Mammography utilization slows among Medicare patients

November 28, 2006

Use of breast ultrasound and breast MRI in Medicare beneficiaries has been on the rise, but mammography utilization has not kept apace. Following a big boost in the number of mammograms in the late 1990s, growth has slowed in recent years. The reason could be waning awareness of screening programs or possibly a decline in access due to center closures.

Use of breast ultrasound and breast MRI in Medicare beneficiaries has been on the rise, but mammography utilization has not kept apace. Following a big boost in the number of mammograms in the late 1990s, growth has slowed in recent years. The reason could be waning awareness of screening programs or possibly a decline in access due to center closures.

Between 1996 and 2004, the number of screening and diagnostic mammography studies rose by 45%, from 266 per 1000 women to 385 per 1000 women, according to data released by Dr. David Levin at the RSNA meeting on Monday.

However, most of the growth took place between 1996 and 2000. Utilization increased only 3% from 2000 to 2004, said Levin, a professor and chairman emeritus of radiology at Jefferson Medical College and Thomas Jefferson University in Philadelphia. In addition, the number of diagnostic mammography studies has declined, possibly due to changes in the way procedures are coded.

Mammography utilization increased sharply between 1997 and 1998, he said, due to multiple public health initiatives to increase awareness of breast cancer screening.

"After that, the rise in utilization slowed down. Between 2001 and 2004, growth was essentially flat," Levin said.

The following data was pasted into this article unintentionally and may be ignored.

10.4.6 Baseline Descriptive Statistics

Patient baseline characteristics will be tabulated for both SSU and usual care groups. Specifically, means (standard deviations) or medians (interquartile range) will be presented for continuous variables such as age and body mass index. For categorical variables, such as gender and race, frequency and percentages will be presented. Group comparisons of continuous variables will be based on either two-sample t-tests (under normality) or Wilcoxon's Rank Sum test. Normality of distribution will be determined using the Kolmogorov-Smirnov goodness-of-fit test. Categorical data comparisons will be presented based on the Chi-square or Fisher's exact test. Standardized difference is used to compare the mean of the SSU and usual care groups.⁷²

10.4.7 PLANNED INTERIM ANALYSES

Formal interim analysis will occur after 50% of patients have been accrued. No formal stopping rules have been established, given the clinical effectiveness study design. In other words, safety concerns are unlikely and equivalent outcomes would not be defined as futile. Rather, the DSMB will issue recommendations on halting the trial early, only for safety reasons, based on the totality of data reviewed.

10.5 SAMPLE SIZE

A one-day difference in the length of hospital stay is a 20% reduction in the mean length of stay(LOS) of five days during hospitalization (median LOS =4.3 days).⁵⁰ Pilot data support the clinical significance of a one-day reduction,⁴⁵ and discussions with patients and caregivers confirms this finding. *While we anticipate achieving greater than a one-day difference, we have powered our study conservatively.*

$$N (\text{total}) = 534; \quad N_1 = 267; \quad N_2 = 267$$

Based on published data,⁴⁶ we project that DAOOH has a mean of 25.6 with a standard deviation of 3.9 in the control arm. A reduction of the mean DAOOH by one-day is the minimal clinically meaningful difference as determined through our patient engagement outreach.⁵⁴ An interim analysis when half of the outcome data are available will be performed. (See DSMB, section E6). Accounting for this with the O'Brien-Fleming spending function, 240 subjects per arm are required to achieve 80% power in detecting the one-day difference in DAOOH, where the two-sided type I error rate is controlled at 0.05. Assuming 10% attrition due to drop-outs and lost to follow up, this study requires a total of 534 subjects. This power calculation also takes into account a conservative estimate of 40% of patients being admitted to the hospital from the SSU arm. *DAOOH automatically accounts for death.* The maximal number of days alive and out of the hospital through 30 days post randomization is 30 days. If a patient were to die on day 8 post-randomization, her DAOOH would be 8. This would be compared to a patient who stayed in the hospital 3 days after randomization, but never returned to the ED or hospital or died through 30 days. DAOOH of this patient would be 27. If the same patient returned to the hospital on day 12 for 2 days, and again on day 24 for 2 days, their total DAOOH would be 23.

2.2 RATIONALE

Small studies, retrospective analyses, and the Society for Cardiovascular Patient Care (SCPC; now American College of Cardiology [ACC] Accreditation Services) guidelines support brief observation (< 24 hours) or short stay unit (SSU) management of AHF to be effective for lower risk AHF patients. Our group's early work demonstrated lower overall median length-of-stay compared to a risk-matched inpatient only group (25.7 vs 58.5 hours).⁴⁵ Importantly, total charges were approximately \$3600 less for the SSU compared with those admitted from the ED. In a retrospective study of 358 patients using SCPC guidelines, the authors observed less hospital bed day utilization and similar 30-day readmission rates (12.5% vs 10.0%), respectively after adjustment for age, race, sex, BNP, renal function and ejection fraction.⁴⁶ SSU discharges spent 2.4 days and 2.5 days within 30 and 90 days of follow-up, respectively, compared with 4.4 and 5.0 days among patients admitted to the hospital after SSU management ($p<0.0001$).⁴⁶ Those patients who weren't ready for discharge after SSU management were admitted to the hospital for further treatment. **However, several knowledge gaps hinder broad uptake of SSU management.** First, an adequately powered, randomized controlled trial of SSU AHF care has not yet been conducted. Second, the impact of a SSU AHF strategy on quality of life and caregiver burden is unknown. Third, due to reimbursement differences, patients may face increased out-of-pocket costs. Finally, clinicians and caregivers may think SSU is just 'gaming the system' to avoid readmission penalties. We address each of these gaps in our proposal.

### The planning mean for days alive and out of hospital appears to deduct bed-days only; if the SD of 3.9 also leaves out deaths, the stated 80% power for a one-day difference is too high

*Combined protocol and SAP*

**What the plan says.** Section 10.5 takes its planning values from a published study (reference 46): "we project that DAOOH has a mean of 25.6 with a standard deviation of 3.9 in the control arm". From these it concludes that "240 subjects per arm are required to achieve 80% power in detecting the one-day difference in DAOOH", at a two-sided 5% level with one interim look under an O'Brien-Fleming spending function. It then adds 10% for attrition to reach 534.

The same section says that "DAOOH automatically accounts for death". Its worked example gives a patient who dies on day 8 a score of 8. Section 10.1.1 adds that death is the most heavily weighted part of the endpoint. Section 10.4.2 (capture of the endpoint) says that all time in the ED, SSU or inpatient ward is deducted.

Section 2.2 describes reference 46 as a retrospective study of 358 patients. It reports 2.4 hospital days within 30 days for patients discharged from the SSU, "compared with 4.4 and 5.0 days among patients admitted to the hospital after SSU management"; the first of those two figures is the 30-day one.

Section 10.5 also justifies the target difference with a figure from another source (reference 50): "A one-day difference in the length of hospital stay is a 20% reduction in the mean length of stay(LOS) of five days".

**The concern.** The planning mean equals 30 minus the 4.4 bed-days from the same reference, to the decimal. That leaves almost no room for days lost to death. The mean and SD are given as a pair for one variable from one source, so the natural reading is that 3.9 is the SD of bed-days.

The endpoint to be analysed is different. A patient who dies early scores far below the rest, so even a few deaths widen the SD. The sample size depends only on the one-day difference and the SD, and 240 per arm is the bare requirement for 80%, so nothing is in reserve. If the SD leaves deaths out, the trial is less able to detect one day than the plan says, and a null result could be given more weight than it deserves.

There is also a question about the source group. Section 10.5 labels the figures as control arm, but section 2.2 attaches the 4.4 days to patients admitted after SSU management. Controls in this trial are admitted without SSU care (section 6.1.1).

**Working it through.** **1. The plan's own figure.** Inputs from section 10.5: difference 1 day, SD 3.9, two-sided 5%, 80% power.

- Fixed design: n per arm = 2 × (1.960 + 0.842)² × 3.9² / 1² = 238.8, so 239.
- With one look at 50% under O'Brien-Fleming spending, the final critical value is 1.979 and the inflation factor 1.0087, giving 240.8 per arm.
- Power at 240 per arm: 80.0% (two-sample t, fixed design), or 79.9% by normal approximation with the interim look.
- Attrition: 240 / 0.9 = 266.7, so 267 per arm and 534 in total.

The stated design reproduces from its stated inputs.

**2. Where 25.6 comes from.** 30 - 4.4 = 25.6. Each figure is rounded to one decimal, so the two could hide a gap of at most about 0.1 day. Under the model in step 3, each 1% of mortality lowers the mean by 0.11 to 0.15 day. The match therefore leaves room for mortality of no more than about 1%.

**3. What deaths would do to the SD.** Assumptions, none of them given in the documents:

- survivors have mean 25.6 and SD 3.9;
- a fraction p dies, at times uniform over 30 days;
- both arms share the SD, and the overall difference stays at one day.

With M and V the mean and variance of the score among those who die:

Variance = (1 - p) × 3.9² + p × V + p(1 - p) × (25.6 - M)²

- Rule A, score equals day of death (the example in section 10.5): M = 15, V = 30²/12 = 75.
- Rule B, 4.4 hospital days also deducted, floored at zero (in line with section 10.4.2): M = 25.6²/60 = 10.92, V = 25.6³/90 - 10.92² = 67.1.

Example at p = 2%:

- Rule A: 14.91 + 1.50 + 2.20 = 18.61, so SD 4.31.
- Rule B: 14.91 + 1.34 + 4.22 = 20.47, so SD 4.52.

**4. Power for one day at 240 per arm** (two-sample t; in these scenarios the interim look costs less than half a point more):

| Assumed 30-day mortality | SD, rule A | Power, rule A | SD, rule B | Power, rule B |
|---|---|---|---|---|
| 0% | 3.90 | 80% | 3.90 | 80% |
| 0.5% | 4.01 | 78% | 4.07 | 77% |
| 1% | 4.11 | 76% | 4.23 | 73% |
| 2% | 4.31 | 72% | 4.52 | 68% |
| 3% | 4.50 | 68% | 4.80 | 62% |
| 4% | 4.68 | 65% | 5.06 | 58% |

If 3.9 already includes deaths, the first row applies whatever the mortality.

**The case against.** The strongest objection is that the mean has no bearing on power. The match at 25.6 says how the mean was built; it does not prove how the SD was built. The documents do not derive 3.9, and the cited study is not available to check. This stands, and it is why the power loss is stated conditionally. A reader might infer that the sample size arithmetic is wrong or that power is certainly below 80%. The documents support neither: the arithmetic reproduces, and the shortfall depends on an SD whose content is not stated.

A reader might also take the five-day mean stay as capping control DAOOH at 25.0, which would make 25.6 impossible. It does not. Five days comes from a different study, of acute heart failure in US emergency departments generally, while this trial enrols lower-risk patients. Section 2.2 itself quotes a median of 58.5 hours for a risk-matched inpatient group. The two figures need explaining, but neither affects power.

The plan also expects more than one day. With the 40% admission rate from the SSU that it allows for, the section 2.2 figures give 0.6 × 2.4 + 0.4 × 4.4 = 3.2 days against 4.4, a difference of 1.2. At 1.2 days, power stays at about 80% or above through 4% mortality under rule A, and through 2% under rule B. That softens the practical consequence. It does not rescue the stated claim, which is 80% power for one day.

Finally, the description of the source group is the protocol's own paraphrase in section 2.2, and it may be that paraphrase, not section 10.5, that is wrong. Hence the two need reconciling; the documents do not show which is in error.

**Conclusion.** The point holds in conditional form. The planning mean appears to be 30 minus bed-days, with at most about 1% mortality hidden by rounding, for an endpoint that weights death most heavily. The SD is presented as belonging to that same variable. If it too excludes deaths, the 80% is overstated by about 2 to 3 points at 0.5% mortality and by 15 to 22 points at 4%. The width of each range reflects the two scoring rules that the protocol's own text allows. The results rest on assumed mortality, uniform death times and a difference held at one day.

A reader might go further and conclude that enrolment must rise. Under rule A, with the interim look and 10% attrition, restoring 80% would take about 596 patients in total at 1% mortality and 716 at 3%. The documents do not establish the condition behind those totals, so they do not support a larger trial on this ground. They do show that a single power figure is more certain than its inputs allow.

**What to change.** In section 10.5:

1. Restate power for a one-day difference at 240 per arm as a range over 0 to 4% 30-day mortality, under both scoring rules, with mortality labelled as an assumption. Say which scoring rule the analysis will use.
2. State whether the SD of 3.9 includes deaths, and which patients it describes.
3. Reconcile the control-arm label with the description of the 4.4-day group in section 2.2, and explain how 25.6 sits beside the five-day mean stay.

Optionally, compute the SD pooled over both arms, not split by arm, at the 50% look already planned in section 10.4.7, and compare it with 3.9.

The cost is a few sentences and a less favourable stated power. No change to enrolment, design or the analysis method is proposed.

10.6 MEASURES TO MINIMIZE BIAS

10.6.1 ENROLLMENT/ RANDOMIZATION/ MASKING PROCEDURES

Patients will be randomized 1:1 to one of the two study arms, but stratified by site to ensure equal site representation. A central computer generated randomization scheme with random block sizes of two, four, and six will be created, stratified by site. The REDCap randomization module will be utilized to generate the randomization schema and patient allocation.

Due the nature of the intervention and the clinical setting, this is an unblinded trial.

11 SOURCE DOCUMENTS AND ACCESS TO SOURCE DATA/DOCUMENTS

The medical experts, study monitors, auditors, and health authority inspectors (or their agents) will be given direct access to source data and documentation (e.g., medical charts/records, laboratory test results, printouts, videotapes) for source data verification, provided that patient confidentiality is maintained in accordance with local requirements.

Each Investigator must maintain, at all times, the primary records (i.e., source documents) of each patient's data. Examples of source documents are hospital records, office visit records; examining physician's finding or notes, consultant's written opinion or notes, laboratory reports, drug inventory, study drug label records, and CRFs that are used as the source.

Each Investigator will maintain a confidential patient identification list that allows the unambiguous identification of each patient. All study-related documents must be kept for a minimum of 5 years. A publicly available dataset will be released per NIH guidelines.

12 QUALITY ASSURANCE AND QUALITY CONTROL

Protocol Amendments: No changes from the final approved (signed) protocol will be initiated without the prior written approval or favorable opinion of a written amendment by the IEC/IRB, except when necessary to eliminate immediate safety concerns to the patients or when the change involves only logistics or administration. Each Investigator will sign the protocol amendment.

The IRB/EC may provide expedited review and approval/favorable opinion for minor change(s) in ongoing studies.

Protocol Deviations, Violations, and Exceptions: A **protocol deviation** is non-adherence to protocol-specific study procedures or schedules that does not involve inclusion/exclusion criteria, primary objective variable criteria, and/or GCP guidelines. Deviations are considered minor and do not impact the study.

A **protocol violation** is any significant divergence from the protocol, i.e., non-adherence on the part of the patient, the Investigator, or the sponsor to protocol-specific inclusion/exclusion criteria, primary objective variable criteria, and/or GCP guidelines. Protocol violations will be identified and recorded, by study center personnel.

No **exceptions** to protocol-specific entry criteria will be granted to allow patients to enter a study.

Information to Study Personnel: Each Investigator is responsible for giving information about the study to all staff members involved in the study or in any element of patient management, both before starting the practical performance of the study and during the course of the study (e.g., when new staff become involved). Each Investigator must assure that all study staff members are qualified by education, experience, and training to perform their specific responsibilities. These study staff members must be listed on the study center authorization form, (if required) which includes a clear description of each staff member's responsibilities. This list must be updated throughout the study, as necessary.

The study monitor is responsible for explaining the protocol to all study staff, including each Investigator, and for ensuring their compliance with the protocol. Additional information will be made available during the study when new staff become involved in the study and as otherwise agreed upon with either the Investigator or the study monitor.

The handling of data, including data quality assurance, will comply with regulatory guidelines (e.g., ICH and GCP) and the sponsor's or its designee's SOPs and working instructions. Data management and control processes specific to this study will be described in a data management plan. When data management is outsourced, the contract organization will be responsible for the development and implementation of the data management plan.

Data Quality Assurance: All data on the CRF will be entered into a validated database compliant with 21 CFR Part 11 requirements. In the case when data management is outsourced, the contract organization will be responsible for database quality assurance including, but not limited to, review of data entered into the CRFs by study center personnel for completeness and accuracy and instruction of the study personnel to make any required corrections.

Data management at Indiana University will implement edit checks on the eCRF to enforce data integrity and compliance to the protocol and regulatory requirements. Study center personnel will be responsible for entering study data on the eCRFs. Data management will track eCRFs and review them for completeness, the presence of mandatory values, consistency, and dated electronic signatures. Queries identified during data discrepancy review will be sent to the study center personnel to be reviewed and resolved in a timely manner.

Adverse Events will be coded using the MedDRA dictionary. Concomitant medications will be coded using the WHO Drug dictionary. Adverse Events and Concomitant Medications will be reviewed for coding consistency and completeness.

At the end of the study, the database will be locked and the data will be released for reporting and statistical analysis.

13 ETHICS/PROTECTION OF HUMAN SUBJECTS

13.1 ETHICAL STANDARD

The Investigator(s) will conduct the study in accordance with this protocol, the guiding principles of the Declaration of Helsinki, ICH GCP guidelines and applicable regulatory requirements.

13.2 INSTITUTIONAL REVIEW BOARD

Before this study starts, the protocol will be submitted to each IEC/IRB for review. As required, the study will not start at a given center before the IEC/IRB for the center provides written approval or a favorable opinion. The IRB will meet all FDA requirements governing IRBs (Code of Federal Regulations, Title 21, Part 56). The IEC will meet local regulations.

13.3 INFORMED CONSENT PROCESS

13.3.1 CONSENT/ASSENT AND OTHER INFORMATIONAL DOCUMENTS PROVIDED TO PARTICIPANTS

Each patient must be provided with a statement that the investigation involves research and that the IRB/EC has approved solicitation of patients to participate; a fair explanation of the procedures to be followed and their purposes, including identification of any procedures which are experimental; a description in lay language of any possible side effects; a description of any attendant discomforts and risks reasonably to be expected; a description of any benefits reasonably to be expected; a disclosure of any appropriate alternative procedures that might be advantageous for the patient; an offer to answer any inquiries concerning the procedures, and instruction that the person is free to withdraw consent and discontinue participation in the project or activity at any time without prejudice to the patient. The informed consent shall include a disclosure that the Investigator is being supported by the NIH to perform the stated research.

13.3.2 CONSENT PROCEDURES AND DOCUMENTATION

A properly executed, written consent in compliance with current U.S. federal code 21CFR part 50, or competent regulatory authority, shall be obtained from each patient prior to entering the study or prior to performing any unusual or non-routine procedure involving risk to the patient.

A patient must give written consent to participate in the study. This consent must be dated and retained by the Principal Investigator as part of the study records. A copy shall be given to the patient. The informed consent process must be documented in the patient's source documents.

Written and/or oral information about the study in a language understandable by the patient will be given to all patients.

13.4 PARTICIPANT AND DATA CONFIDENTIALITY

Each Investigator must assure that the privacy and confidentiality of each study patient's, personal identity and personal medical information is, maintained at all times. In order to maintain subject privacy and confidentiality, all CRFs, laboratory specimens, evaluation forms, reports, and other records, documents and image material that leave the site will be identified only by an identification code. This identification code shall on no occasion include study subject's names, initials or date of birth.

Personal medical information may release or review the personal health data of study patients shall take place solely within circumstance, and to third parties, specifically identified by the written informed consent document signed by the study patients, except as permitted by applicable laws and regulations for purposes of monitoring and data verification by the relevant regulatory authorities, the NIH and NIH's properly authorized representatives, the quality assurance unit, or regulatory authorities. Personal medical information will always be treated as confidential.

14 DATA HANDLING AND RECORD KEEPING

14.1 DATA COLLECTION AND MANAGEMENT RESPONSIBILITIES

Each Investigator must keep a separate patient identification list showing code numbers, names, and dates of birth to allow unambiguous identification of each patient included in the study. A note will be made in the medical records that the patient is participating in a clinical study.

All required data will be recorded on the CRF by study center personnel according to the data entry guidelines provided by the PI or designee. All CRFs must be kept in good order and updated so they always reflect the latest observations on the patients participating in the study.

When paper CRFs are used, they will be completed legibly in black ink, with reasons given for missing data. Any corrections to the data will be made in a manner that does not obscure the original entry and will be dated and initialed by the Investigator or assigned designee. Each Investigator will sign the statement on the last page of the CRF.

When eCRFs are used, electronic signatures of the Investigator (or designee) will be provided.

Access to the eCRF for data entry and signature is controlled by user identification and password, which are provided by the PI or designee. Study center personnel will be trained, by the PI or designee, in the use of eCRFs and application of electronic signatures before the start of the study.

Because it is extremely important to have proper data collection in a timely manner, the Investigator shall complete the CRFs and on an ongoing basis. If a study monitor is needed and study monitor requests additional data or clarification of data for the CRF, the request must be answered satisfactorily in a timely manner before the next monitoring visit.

Nowadays, there are fewer public initiatives and limited access may also be an issue, he said. Reimbursement is low for mammography and the number of facilities providing it has dropped by 6% in recent years. A manpower shortage in radiology is also expected to have an impact as more women become eligible for mammography.

On the bright side, the analysis also indicates that breast ultrasound utilization rates grew strongly throughout the study period while MRI use soared in terms of relative growth, although the absolute number of studies performed is still very small.

In breast ultrasound, 15 exams were performed per 1000 women in 1996, which doubled by 2004 to about 33 per 1000 women. About one breast ultrasound exam is performed for every three diagnostic mammograms, Levin said. The rate of breast MR utilization was 0.06 per 1000 women in 1996, rising by 383% to 0.29 per 1000 women in 2004.

The analysis also shows radiologists have a dominant position in breast imaging, performing 95% of exams performed.